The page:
Nigel Farage: Carswell is irrelevant and can do what he likes
The strained relationship between Ukip leader Nigel Farage and his only MP Douglas Carswell hit a new low last night, as Mr Farage accused him of being an ‘irrelevance’.
Asked whether Mr Carswell, who has publicly fallen out with the Ukip leader, should leave the party he replied: “He can do what he likes. I don’t care. He’s irrelevant.”
Mr Farage, who along with most Ukip politicians is aligned with the Grassroots Out group while Mr Carswell has joined Vote Leave, denied the party was engaged in “civil war”.
“We’ve got two dozen MEPs united. Hundreds of councillors united. Our three peers united. It would be better if Douglas Carswell saw the world the way we do. He doesn’t. It doesn’t matter,” he added.
His comments came at the Ladbrokes EU Referendum debate, held at Conrad St James’ London, in Westminster.
Mr Farage said the government had “fired all its bullets in one go” as it was in a “blind panic” over the public’s reaction to the deal David Cameron had secured.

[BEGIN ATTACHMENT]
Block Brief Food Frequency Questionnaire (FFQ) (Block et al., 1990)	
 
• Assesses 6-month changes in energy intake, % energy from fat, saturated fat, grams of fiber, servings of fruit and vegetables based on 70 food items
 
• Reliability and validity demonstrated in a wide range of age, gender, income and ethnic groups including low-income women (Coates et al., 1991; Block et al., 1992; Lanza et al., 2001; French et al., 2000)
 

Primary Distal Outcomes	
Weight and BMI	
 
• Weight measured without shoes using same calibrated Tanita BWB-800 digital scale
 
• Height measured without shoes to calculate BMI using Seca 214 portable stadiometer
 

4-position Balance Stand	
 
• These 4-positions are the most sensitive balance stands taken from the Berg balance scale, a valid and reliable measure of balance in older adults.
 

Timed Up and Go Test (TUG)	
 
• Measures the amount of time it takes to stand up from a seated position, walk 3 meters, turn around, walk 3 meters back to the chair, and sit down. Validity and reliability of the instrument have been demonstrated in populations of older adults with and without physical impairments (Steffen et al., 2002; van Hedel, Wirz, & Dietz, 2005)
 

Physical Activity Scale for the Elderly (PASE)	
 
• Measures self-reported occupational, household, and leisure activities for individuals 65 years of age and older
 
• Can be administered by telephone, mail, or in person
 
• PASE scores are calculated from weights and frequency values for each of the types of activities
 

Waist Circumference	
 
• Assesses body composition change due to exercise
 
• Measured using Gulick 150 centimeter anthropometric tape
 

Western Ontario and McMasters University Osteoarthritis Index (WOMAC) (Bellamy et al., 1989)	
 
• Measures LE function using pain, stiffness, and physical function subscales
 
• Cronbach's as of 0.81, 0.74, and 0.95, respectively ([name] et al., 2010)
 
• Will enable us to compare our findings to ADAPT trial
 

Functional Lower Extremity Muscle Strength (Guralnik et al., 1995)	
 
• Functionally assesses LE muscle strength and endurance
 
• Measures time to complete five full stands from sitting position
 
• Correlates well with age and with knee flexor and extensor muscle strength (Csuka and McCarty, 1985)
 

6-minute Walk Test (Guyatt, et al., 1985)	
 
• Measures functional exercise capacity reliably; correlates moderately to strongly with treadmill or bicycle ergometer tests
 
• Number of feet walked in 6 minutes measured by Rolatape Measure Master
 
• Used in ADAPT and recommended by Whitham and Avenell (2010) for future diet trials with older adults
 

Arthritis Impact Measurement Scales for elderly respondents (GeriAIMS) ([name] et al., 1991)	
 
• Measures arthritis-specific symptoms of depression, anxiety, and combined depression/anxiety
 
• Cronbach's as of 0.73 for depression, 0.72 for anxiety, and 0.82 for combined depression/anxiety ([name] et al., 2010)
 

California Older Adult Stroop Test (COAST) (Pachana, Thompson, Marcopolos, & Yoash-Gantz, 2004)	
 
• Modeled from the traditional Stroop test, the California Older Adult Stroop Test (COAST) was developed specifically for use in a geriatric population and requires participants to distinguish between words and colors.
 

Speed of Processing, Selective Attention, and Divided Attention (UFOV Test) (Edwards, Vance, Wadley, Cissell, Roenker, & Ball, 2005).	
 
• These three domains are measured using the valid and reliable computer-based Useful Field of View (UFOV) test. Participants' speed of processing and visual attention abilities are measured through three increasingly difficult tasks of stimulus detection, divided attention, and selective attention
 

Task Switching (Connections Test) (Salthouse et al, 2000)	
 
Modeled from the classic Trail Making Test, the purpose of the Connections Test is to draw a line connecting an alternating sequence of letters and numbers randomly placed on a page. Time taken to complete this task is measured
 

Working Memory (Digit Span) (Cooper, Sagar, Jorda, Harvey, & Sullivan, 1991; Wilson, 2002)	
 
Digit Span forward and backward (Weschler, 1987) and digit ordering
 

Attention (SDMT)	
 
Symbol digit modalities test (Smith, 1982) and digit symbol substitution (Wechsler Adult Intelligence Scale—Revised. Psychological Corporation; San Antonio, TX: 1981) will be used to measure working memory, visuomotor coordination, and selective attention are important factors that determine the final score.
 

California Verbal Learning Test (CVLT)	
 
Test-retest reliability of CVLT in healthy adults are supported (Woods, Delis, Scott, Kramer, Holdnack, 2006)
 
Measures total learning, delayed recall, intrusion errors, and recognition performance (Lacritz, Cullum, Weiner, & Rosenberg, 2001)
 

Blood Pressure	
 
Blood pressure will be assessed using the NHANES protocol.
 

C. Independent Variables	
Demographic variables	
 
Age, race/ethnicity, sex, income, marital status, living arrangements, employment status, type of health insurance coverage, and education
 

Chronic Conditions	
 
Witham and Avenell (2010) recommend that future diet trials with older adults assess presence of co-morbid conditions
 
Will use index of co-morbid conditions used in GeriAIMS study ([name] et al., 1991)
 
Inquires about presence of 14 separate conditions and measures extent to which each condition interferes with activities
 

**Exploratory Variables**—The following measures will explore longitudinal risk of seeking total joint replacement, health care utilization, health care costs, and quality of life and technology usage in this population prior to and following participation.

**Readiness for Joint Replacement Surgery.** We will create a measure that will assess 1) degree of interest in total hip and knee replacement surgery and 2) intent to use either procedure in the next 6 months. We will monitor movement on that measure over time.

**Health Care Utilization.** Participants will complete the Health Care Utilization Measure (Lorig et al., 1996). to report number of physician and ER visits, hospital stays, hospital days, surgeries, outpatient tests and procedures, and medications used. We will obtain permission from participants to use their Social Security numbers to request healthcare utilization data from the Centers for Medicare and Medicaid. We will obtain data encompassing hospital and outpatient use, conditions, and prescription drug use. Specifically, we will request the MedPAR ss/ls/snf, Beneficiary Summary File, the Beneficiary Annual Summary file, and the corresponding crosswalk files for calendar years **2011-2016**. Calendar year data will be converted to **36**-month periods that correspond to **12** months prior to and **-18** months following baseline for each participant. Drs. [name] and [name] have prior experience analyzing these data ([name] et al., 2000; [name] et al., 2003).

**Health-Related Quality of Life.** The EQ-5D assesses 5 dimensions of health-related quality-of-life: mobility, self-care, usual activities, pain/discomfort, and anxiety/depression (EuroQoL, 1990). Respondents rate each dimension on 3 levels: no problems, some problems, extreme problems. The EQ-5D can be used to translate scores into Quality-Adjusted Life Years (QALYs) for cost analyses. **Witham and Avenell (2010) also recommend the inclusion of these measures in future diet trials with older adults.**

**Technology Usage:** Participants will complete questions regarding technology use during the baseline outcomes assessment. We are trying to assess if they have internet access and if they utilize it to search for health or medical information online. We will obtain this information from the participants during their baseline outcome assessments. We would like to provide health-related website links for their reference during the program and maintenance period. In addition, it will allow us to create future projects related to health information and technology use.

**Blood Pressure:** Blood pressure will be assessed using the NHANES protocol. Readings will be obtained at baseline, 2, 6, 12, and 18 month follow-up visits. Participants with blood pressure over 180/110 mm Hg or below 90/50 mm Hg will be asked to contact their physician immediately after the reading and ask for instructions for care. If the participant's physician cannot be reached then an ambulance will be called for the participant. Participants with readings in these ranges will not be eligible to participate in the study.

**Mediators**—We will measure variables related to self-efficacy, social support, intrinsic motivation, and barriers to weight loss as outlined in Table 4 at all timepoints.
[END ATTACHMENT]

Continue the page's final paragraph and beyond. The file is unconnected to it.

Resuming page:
“When you fire a machine gun you need to fire a few at a time otherwise the gun kicks up and you fire all your bullets too high,” he said. “The government has fired all its bullets in one go. Unless they say leaving will lead to a swarm of locusts coming to British shores there is nothing more they can say.”
He accused Remain campaigners of “lies” over their suggestion that Britain may struggle to trade in the single market.
“It’s a load of baloney. Even North Korea has access to the single market,” he said.
And he took up our very own Head of Political Betting, Matthew Shaddick, on a wager, handing over £20 in cash on the night for the 9/4 offered for a Brexit victory to the amusement of guests.
— Ladbrokes Politics (@LadPolitics) March 3, 2016
Also speaking at the panel discussion, Tony Blair’s former director of political operations John McTernan accused the Leave side of “total hyperbole”.
He pushed Mr Farage to define what Britain’s relationship with the EU and other nations will look like.
“What will we be? Singapore? The 51st State of America? Will we have a Norway agreement?” he asked.
“We will have a British agreement,” Mr Farage retorted.
Meanwhile, Matthew Shaddick said that while more bets were being taken on ‘Leave’ more money was being placed on ‘Remain’.
Our Brexit Betting Barometer shows a 73% chance of Britain’s voting to remain on June 23 compared to 27% to leave.
All Odds and Markets are correct as of the date of publishing.